Scot-Buzz has reported almost every week on the surging growth of small firms. It’s been a signal change in the nature of employment and in the composition of the economy. But how big? And are there still barriers to enterprise?

Back in 1971 a sonorous government commission – the Bolton Report – lamented that the small firms sector was in terminal decline and doomed to extinction. The number of small businesses totalled just 750,000.

Today that figure now stands at well over five million. As Lord Young (pictured), the Prime Minister’s advisor on enterprise notes, small firms are leading the way in reshaping the world of work, with more than 19 out of 20 firms employing fewer than 10 people.

“It really has become a small firms’ world”, he says. “Of course, large firms are important; they still employ about a third of the workforce. But, increasingly, technology is enabling them to do more with fewer people. What technology has really done is to make it easier than it has ever been to start working for yourself.”

And several barriers to the growth of small firms have been removed, with greater opportunity to win government contracts.

Pre-qualification questionnaires – sometimes up to 40 pages long and seeking all sorts of irrelevant information – have been abolished. “Large companies”, says Young, “can deal with these as a matter of course, but small company directors throw up their hands in horror at them.”

It’s been a constant complaint in Scotland that the procurement process for outsourcing work has been heavily skewered towards larger firms.

And it’s not just the tedious questions about staff ethnic origin and male/female composition that are the problem. Firms can be eliminated for not having the lengthy track record of larger firms or not having a renewable energy or sustainability policy or being unfamiliar with public sector protocols.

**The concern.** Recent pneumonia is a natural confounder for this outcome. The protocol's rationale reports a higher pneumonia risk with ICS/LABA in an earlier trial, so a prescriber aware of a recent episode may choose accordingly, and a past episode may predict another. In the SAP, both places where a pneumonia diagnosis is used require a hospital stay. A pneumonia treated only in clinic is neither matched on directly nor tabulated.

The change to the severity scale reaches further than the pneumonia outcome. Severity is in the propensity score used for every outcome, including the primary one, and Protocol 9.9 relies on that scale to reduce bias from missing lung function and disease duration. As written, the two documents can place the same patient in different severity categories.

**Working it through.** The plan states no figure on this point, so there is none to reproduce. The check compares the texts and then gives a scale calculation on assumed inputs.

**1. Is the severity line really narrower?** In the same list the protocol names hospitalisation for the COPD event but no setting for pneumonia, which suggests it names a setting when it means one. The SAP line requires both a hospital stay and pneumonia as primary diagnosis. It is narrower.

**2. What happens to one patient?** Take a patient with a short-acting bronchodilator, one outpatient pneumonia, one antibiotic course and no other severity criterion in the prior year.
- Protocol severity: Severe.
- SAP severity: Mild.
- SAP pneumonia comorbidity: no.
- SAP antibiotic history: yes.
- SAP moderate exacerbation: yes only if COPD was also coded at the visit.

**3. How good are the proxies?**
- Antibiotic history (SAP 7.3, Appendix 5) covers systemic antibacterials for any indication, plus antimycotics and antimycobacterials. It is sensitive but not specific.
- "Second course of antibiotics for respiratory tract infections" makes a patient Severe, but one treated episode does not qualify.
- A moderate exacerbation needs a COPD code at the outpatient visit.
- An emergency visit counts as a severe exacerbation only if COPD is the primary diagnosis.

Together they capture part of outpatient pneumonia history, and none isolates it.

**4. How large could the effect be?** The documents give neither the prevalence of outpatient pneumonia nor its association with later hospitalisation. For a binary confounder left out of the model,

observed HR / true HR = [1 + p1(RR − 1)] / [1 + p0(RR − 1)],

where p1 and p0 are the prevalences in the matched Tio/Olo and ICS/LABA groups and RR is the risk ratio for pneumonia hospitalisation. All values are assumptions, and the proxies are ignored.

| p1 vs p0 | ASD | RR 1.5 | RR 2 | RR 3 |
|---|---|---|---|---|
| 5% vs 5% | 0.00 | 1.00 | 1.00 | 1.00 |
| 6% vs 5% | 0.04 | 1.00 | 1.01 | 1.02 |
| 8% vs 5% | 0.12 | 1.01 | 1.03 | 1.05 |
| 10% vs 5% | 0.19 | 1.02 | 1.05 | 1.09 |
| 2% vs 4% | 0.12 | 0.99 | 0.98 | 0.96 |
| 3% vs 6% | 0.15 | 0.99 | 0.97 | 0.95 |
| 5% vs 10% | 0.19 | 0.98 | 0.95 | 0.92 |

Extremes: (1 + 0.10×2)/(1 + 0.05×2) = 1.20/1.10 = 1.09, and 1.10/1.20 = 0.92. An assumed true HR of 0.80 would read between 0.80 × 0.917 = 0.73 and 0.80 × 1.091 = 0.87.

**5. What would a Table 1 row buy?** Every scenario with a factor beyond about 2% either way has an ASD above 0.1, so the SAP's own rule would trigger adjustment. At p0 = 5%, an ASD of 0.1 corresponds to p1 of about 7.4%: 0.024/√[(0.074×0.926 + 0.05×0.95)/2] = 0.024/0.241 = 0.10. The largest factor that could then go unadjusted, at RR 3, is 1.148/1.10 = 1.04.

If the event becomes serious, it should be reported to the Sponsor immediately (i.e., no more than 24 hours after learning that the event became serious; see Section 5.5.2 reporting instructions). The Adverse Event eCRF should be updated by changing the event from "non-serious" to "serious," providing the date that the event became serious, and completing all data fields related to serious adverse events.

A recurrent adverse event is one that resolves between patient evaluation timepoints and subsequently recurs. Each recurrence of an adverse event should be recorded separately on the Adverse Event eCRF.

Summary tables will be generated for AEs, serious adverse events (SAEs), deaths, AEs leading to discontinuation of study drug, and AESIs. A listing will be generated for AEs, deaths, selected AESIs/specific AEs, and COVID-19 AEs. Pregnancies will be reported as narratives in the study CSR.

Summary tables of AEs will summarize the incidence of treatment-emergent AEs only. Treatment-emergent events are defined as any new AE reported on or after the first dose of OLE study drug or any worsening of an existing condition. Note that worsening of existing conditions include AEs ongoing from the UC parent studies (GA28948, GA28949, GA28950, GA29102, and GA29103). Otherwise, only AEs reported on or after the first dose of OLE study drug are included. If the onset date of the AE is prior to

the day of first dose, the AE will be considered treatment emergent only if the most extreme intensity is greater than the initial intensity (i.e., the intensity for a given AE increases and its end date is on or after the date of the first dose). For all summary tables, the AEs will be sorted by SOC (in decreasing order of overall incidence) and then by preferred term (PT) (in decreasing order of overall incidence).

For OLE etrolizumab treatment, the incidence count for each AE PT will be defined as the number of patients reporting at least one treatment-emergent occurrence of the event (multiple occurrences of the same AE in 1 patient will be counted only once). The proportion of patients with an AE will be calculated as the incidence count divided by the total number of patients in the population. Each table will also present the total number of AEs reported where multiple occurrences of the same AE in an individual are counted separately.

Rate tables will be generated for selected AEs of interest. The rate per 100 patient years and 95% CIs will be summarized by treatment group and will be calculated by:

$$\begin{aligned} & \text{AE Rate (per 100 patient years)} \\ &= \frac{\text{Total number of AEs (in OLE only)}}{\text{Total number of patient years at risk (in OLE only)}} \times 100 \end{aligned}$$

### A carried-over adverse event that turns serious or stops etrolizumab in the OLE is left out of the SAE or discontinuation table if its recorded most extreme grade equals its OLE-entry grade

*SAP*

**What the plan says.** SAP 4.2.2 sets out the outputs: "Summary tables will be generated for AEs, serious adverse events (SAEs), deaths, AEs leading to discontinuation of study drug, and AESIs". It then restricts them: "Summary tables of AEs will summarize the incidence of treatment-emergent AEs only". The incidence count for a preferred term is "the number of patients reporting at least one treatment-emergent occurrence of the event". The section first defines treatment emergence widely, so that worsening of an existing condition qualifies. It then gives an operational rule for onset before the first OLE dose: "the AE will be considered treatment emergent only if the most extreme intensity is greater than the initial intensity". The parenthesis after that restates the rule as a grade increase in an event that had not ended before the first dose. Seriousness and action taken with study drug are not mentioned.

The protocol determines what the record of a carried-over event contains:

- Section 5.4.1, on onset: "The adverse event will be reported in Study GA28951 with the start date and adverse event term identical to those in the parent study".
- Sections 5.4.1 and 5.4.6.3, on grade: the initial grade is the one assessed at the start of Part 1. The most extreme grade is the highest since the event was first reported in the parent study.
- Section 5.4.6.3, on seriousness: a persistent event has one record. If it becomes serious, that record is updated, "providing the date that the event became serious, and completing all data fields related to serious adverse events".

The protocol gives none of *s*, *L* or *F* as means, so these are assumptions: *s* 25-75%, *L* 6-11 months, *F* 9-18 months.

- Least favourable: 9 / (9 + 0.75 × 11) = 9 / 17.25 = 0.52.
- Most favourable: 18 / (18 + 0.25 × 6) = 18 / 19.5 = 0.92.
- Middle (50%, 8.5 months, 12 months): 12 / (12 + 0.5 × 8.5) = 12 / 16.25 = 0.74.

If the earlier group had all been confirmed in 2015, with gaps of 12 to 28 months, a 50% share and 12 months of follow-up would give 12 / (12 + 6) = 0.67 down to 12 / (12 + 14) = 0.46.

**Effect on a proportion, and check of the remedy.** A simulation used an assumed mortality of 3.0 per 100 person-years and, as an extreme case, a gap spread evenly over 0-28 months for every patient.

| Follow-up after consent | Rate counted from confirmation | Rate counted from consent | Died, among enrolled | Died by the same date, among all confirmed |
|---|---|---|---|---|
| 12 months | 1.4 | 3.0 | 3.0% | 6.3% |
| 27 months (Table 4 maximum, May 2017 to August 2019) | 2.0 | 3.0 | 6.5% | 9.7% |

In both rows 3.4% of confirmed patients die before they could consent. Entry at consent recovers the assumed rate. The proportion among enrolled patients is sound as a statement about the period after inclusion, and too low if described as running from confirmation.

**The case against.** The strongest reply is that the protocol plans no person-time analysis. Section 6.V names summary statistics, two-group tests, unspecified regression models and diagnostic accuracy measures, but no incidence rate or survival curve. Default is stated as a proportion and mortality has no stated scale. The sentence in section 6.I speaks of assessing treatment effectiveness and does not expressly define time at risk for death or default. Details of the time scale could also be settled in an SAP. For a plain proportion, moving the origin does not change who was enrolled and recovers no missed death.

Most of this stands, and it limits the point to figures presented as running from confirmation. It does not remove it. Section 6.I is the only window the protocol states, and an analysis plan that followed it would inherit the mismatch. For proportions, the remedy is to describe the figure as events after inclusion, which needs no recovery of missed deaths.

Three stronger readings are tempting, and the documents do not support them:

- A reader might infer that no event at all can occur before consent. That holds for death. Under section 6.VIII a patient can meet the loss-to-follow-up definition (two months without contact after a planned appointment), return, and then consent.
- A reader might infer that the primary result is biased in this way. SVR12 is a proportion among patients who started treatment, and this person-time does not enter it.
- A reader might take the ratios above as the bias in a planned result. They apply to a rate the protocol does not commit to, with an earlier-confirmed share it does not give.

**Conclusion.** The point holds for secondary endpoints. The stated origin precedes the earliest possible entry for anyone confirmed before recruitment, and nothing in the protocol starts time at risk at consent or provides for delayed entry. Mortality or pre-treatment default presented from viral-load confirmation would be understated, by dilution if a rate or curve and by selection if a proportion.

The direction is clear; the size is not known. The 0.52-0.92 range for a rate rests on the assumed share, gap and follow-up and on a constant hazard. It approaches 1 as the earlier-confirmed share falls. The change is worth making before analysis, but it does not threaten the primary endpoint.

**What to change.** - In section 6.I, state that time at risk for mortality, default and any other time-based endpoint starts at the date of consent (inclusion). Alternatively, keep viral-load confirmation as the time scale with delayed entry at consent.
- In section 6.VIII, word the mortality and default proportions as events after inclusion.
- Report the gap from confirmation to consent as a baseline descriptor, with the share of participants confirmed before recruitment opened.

And such complaints have persisted…

Lord Young says the UK government “will be making the whole procurement process transparent and open and will shortly announce further steps to enable small firms to compete for public sector contacts on a more equal basis.

“From what we have seen already in our work for central government, this will result in substantial improvements in innovation and even cost savings.”

Let’s hope this is also followed through in Scotland.



He adds that the UK is going to offer “all head teachers an enterprise adviser to bring speakers into schools to motivate young people early in their school career and introduce an enterprise passport to broaden their activities through the school years… Young people in school today will face a world in which more and more people work for themselves, work in small groups and sometimes for more than one company and change occupations from time to time.”

Now “teaching enterprise” is a tall order. Many would argue that it is impossible to be taught. And it may not go down too well with many teachers in Scotland who feel they have enough on their plate to get on with, setting aside a prevalent disdain for anything associated with the world of business and enterprise.

And few teachers have any first-hand experience of the world of work outside of education, still less with small firms.

But there’s no avoiding the fact that the world of work is changing. And any school careers adviser will be well aware that job opportunities today are increasingly to be found in the small firms sector.

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